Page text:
Luis risked looking back. He couldn’t hold out much longer.

His father had unfrozen. The sight his son being injured had jolted Rodrigo out of his trance. The Don drew his weapon and joined the fray. 

At the same time, Angel set upon the mercenaries from the left, easing the pressure on Luis and Rodrigo. A man without grace, Angel charged forward like a bull, slashing as he went, slicing a mercenary across the stomach. Blood gushed from the broad slit in the man’s belly, and he toppled to the floor with a whimper. A wiry mercenary, a man Luis noted moved with the skill of a veteran swordsman turned his attention to Angel and launched a ferocious attack. The burly leader of the group struck at Luis, who parried the sword strike only to be belted in the face by a meaty fist. He stumbled backward against a pew, then rolled to the side as a blade stabbed into it. He kicked with his right foot, hitting the man in the crotch, then followed with a jab at the gut. The man spat blood and collapsed, head cracking on the pew as he fell.

Luis half laughed with relief and looked up. The fight was over. The mercenaries lay scattered about on the floor, not moving. One groaned. Angel stabbed him in the throat and blood spouted up like a fountain, and the man gurgled and fell silent. Blood spread out over the formerly immaculate cold stone floor.

Luis looked at the bodies. The blood. Then the enormity of what they’d done hit him. He looks up and down the church, but there is no one else. 

Angel sheathed his sword. “Pathetic. Whatever Don Philip was paying them, it was too much.” He grabbed two dead Thugs each by a leg and dragged them towards the confessional, their corpses leaving long bloody streaks in their wake. Angel let go of the legs and yanked open the confessional door, then paused to wipe sweat from his brow. “And he fed them too much.” Grunting, he unceremoniously shoved one of the bodies inside. “Luis, help me.” He started back over, and pointed at the body of Don Philip. “Grab his legs.” He said it as if he were discussing preparing a turkey for dinner. There had been very dark rumors about his brother, told in whispers, but enough to have reached Luis. Tales of his behavior in the taverns, towards the serving wenches. Towards any pretty peasant who crossed his path.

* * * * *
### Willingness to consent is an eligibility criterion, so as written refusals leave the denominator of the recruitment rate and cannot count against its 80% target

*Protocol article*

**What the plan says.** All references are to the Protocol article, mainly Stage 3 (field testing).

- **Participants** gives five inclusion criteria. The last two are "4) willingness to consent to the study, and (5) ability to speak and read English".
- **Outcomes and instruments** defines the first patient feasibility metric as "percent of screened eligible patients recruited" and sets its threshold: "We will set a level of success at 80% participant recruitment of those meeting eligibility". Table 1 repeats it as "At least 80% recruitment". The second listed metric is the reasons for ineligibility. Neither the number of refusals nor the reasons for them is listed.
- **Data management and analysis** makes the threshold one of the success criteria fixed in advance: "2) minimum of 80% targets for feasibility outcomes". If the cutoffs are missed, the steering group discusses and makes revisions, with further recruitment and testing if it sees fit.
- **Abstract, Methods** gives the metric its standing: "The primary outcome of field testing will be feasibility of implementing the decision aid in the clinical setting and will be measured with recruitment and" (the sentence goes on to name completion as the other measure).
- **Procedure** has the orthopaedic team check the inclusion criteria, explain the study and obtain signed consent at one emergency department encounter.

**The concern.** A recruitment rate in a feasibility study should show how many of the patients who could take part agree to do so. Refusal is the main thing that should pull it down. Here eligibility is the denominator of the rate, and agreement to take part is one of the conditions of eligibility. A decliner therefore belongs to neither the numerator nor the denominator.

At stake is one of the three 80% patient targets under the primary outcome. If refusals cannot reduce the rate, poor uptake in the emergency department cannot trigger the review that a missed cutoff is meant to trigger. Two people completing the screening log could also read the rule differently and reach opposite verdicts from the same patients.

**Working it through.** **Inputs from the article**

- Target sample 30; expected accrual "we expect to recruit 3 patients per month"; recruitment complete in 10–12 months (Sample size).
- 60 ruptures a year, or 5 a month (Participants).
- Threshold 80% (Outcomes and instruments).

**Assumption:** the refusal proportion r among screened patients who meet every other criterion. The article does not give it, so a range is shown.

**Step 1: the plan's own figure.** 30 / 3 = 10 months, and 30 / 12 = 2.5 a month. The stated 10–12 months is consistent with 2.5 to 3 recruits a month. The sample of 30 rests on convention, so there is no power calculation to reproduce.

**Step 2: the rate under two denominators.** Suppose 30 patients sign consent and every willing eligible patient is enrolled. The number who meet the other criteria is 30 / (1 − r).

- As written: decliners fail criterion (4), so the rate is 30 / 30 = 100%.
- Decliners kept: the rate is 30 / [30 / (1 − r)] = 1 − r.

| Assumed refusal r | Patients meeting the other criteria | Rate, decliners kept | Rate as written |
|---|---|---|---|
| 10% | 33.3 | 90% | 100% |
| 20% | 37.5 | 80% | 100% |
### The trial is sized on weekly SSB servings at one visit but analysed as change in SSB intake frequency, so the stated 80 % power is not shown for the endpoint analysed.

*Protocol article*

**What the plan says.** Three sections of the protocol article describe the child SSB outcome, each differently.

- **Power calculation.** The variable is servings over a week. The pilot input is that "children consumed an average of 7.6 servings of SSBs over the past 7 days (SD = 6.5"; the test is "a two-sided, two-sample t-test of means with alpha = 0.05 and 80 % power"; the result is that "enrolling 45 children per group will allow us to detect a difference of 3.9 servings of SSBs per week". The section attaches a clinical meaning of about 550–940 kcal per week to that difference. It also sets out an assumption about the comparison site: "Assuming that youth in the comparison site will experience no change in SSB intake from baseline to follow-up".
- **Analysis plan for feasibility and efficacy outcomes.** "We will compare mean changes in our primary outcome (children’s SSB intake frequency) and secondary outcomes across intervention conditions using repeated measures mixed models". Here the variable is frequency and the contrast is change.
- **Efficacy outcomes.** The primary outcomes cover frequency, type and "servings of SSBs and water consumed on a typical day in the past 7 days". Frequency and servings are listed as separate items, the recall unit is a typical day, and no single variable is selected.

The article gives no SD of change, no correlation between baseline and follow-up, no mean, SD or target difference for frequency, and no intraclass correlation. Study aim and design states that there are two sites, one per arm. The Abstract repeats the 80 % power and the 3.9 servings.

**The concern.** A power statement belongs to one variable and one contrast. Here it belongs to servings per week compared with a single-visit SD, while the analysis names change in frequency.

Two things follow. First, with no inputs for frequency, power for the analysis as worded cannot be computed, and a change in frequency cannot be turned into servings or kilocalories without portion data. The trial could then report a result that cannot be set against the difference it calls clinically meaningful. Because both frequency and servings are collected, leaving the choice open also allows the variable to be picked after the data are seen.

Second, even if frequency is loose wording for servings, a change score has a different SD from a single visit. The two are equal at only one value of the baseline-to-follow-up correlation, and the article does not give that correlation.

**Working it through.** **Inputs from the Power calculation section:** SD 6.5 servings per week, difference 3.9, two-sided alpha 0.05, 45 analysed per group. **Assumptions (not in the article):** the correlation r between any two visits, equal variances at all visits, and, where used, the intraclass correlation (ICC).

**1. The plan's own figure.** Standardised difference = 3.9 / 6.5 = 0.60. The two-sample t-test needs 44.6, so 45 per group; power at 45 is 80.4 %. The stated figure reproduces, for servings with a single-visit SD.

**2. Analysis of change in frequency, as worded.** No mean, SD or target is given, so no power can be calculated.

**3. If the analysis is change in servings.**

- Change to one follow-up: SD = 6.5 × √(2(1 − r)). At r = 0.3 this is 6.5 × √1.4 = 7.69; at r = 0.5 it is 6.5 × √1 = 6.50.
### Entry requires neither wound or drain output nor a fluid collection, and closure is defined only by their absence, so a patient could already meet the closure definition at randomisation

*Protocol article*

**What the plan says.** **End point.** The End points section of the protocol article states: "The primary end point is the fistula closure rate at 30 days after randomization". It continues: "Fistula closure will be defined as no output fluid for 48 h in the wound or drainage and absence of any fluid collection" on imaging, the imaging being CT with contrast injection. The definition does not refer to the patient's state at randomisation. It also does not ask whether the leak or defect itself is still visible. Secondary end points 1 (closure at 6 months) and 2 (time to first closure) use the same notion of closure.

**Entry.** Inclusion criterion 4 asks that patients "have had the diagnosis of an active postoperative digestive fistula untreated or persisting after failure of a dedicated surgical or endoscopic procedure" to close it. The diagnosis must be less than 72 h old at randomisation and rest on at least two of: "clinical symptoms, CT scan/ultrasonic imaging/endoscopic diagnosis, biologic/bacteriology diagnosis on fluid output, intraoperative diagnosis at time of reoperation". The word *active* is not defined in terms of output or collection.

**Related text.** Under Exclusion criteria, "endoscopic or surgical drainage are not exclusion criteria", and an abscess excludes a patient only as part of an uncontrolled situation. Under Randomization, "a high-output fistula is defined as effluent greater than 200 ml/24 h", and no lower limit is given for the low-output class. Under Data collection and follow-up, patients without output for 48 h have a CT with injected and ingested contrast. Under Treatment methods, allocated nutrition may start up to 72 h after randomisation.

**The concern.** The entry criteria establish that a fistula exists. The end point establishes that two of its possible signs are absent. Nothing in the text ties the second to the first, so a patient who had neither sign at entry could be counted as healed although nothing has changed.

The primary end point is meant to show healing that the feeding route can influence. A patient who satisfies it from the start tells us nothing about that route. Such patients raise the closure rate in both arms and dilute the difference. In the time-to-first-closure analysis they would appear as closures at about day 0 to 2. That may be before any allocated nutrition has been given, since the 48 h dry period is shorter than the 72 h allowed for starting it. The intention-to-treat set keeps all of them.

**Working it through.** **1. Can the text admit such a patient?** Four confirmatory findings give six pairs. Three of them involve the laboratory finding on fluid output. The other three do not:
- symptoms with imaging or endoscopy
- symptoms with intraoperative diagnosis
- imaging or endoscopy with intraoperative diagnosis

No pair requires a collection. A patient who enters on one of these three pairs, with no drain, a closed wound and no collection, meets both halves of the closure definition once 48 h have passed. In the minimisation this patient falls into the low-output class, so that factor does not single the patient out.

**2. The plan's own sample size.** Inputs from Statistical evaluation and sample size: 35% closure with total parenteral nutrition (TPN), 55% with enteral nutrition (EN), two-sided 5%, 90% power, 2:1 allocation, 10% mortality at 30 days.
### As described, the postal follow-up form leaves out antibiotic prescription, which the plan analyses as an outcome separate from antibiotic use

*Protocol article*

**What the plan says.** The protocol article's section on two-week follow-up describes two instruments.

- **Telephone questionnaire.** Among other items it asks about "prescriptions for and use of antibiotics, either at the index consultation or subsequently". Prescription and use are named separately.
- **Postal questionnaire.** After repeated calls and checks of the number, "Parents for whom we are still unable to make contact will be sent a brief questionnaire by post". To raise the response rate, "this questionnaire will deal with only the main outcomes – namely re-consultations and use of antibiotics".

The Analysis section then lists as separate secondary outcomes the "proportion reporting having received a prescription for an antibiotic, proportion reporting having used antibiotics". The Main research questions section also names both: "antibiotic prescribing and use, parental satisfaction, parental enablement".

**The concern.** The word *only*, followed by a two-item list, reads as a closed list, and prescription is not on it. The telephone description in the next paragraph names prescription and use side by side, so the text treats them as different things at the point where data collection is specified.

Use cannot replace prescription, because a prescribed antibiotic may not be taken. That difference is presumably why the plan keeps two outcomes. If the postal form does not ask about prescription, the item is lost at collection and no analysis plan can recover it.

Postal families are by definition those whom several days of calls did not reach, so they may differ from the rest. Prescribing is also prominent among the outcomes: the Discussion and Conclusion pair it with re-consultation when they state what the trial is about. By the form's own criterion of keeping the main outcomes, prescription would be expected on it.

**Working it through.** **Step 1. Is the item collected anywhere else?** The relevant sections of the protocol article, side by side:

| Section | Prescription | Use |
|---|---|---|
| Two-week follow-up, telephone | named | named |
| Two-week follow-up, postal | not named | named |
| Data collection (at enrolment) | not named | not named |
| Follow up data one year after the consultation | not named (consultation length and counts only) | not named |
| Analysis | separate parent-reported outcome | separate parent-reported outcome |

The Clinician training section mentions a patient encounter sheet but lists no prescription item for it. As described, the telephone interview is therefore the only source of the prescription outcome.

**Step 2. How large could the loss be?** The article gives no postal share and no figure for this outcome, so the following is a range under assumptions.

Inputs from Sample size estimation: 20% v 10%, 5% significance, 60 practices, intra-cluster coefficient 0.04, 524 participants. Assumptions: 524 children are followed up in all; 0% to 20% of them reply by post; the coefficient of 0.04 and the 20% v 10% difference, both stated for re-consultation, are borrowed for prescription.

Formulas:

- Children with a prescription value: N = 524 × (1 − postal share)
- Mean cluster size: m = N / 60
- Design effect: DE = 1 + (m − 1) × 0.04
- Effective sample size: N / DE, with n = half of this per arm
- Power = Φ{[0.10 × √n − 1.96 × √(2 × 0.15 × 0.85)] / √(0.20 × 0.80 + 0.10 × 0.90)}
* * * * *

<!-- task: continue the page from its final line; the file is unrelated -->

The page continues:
Luis ran a hand through his hair. His stomach was in a knot. A sharp pain throbbed in the back of his neck. “God help us. What have we done?”

Angel put his hands on his hips and looked crossly at Luis. “Don Philip provoked us. You heard him. We were totally justified. He never should have confronted us in a church in the first place.” Angel kicked the corpse in the shoulder. “This is all his fault.”
Luis’ mind raced. “We… we must explain to the governor, to Bartome, we must—”

“No,” said Rodrgio flatly. He reached down with a trembling hand and wrenched the blood smeared charter from Don Philip’s clutched hand. “There is no going back. No explaining. We succeed—or we die!”